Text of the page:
I it can be very confusing, I truly think that to be fluent in a language you have to understand someone that is fluent in the language you are studying and be able to reply. I do not think I will ever get to that point but I hope.

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On 7/29/2016 at 4:14 PM, Yoshie said:

In reference to @fcuco, I did touch on the mental aspect of it all a little bit, just didn't go into great detail. I had said it takes a lot of concentration, practising and a healthy mental space to conquer learning a language. I agree that memorisation is a major part of the challenge as it relates to the grammar, nouns, verbs and phrases or idioms. Language may differ from place to place but some elements are standard. Therefore, you must be willing to learn those elements and continuously revise them for them to become cemented in your memory

Not to mention that the only way to really learn a language is to also understand the underlying culture that speak said language, and I am not only talking about idioms, that you have to learn, but about the appropriate social context and usages for every word that you learn. Take Japanese for example, you can't say that you speak Japanese if you simply know all the different words that they use for "hello" and "good bye", each greeting is completely different in terms of the nuanced message that you wish to give it and the person that you are talking to. 

Take other languages like Spanish or German that use an informal and formal treatment,  it is not simply another form of verb conjugations that you need to learn, but you also need to understand when it is appropriate or not to use each treatment and with whom.

And don't get me started on terms and words that simply lack a meaningful translation in your mother language.

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Me too. I have to actually listen and read at least one time a word to fully understand It in a speech. My listening is always my weakest skill for all the languages I know, even my native one. I'm more comfortable with reading, but I think is just because my habit is to sit idle and read rather than speak with others.

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It is the listening portion which I am having difficulty.  I don't have problems in the first few chapters of my Elementary Japanese I. but as the chapters progress I am having trouble with the listening portion during my examinations, especially when the sentences are sounding a bit complex.  Conversations can be especially tricky.  It is ironic that I have no problem with the grammar and understanding the basics of the language, but when it comes to listening as well as receiving information I am having some degree of difficulty.  It is for that reason why I had to stop studying for a while because it is my listening ability in Nihongo which is my weakest spot.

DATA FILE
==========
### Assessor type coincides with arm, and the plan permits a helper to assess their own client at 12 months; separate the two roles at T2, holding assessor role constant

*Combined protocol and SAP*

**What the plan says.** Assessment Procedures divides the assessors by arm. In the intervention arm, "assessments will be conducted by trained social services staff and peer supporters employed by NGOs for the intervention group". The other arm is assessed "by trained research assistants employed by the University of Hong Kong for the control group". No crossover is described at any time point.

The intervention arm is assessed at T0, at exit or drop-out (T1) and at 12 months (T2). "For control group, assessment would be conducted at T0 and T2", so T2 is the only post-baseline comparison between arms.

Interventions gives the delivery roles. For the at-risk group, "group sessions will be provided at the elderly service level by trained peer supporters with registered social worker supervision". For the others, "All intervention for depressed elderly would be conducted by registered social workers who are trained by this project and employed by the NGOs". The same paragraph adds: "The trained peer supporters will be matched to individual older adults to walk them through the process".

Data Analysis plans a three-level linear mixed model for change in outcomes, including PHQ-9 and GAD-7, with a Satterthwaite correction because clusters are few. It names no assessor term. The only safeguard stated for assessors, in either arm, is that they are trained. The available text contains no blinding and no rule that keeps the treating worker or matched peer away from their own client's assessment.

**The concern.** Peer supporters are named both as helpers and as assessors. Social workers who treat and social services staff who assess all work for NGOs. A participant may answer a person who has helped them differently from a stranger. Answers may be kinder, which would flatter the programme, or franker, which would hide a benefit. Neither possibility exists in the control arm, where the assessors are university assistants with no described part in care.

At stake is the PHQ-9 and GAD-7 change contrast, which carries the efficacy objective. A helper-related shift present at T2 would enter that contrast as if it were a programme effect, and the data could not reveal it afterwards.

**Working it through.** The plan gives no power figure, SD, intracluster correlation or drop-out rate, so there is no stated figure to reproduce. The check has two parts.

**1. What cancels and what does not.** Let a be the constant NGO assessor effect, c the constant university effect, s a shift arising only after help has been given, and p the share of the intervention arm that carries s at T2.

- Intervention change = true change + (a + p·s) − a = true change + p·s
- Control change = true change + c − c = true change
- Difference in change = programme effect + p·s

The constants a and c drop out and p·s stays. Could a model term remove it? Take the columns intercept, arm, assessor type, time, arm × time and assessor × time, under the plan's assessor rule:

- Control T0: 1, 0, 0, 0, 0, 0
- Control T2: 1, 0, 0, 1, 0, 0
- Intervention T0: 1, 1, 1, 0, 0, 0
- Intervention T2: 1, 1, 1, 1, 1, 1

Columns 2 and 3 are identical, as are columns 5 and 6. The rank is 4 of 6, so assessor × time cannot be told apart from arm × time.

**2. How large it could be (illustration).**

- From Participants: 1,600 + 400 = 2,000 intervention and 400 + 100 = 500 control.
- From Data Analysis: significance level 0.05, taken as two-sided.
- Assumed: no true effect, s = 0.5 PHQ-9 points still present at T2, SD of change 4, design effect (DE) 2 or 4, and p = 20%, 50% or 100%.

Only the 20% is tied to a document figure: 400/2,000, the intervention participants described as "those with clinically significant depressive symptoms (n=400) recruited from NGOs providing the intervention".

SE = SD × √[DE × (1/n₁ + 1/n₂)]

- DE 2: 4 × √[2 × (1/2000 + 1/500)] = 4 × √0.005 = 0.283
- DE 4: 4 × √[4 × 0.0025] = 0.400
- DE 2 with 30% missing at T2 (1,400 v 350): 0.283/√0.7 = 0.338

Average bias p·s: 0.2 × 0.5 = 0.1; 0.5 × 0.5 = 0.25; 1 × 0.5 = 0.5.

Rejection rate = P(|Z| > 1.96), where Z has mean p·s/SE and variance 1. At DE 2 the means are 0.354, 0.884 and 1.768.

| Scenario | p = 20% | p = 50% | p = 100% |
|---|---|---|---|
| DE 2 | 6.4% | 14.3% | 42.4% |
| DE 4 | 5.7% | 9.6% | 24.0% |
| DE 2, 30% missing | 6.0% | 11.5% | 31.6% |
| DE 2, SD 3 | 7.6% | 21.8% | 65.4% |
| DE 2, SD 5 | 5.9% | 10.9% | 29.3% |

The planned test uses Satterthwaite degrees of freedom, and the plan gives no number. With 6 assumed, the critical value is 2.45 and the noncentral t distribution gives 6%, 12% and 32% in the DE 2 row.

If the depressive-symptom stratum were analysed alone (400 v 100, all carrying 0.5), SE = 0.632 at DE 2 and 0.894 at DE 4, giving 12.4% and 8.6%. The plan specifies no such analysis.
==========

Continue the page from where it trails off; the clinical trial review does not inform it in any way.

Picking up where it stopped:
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Yes, the social context is extremely important in knowing when to use which sayings in particular situations as you not only want the listner or recipient to understand but you also don't want to offend anyone, unless that's your intention haha. For example, a certain saying might be used in one area as a friendly greeting while on the other side of town persons may not be so accepting of it.

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On 7/28/2016 at 9:55 PM, VinayaSpeaks said:

Understanding native accent is very hard for me. When I was learning English language, I could understand what a person who is using English as a second language was saying, however, I could not understand what a person who was using English as a first language was saying. We will be able to understand native accent only when we practice language with natives. We need to learn communicative language.

I think that is the best part of learning a foreign language because it's always a challenge to learn from a native, especially if they have a deep accent. The one thing for me is writing in different languages because they don't have the English alphabet. 

I remember when I started trying to learn Mandarin, the first thing I was looking for was the alphabet so I can see how they wrote their letters in their language, but then found out there is none. Remembering the symbols is what is hard to me. 

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If the language does not use the script that you are familiar with, then it could be hard for you to learn the language. Remembering how a certain alphabet is written or spoke could be quite challenging. However, if you are learning the language that uses the same script, most difficult thing is to remember the sound, how it is spoken. If you are English,you can easily learn French, but will be difficult to learn Russian because script is different.